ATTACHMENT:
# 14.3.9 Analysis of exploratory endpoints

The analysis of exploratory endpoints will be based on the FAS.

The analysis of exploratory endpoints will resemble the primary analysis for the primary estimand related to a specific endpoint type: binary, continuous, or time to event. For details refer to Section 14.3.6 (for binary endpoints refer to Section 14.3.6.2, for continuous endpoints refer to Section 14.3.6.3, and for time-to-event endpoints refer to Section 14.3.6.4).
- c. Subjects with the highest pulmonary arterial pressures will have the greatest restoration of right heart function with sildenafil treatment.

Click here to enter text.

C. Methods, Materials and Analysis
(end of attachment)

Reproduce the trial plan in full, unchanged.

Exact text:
# 14.3.9 Analysis of exploratory endpoints

The analysis of exploratory endpoints will be based on the FAS.

The analysis of exploratory endpoints will resemble the primary analysis for the primary estimand related to a specific endpoint type: binary, continuous, or time to event. For details refer to Section 14.3.6 (for binary endpoints refer to Section 14.3.6.2, for continuous endpoints refer to Section 14.3.6.3, and for time-to-event endpoints refer to Section 14.3.6.4).
- c. Subjects with the highest pulmonary arterial pressures will have the greatest restoration of right heart function with sildenafil treatment.

Click here to enter text.

C. Methods, Materials and Analysis